"It is still easy, as it has been for most of the last half-century, to see Guatemala as a dark place with no exit. The deep inequality that has plagued the country since the days of conquest continues. So does the culture of violence that has enveloped Guatemala since the 1954 coup. Yet the opening of the police archive, Ríos Montt's conviction, and the commemoration of Árbenz can be seen as a historical sequence, testifying to the resilience of a devastated society and offering glimmers of hope that were all but unimaginable just a few years ago." (Stephen Kinzer)
Honduras is one of the targets of contemporary Canadian colonialism. The Canada/Honduran Free Trade agreement is all but ironed out. The last wrinkle is the election on November 24th. The environmental assessment for the agreement was simple; anything that might have been controversial was considered a state secret and remained confidential.
- Campesino Killed, Linked To Sugar Plantation-Land Struggle
- Kidnapping And Killing Of Youth Members Of The LIBRE Political Party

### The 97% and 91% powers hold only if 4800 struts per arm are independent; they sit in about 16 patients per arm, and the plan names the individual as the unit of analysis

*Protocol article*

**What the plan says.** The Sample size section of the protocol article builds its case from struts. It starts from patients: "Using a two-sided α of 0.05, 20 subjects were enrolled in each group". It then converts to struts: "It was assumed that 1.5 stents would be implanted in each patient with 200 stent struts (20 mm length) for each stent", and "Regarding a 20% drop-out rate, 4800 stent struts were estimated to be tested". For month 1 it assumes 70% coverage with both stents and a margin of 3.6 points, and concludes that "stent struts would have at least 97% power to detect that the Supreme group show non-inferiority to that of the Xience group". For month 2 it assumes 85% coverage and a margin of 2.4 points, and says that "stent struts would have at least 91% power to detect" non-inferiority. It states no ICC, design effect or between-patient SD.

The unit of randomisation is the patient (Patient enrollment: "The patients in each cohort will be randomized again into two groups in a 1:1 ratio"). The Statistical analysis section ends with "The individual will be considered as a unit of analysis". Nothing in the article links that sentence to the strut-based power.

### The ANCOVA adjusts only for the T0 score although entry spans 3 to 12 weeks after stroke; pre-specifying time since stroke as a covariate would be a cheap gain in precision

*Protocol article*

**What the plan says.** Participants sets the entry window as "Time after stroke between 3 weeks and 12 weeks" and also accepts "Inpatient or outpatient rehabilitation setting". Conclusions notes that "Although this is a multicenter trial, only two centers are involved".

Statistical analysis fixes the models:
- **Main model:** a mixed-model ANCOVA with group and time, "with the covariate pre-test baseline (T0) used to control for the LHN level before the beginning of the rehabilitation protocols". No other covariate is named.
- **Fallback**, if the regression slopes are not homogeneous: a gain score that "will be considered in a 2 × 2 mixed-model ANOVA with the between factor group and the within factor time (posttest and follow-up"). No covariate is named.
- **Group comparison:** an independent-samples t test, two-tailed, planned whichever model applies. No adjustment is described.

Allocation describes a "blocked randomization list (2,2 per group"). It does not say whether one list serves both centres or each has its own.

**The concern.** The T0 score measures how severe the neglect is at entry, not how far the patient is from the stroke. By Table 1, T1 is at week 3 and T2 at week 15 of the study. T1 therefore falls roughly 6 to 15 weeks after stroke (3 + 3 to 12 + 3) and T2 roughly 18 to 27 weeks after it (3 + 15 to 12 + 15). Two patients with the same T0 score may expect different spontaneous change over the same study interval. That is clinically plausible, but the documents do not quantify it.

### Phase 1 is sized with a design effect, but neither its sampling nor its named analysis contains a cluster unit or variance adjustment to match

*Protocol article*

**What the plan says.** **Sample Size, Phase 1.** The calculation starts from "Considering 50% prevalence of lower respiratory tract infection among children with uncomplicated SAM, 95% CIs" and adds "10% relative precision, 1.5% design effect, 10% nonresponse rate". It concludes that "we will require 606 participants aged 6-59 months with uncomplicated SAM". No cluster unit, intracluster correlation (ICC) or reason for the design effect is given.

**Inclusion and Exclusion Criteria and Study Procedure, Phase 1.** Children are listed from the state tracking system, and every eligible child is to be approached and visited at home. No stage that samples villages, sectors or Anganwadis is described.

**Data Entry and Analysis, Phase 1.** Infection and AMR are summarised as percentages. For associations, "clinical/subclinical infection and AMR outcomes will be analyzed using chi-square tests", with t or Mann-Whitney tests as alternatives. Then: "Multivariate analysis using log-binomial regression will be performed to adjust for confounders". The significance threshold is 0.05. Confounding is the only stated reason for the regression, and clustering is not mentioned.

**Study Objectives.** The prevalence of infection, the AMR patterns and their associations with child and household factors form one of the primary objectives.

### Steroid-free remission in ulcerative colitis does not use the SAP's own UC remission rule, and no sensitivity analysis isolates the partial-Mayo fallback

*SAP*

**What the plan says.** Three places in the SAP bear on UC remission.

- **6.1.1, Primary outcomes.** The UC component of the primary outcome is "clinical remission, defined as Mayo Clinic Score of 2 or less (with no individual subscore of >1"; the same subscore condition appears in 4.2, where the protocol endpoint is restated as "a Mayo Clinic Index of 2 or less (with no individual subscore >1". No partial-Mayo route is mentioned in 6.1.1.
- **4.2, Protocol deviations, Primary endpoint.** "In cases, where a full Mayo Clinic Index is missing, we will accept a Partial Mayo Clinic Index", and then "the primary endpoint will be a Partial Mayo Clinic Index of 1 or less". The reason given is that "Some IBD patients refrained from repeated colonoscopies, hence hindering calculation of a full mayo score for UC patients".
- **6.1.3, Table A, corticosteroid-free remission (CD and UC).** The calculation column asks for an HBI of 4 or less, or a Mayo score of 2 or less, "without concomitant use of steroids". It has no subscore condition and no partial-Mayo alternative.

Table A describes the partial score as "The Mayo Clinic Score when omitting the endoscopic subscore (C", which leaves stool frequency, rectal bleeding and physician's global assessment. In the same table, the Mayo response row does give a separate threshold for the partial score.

- Lawyer Killed In Of San Pedro Sula
- LGBTI Human Rights Defender Attacked In Public
- IACHR Reports On February 2012 Prison Massacre of 362 Inmates
It is all too easy for one's eyes to glaze over at the headlines of yet another murder in Honduras, the country that earned the dubious moniker of the world's murder capital. Forty-nine year-old Tomas Garcia was shot dead on July 15, just one of thousands of victims.
An article about how recent ‘This American Life’ reports on the “Dos Erres” massacre in Guatemala and on the “charter cities” in Honduras censor out the historic and on-going role of the U.S. government.
The ‘Murder Capital Of The World’, The ‘Repression Capital Of The Americas’, Leading Up To The November Elections
- Urgent Action: Illegal arrest of Priest and 22 members of Honduran National Resistance Front
- Article: THE AGUA ZARCA DAM: How the World Bank and Central American Bank for Economic Integration are Profiting from the Looting of Indigenous Lenca Territory
A comprehensive article, by Annie Bird, about the intersection between “development” projects funded by the World Bank, and repression carried out by U.S.-supported regimes - and directly by U.S. military involvement - in Guatemala and Honduras.
As tensions build in Honduras, leading up to the November 2013 presidential elections, Rights Action has brought a group of 23 mainly North Americans to investigate the political and human rights situation.
"Particularly worrying, however, is the very dramatic increase in [World Bank and IDB] lending that coincided with the highest waves of terror, which reached genocidal proportions in the late 1970s and early 1980s."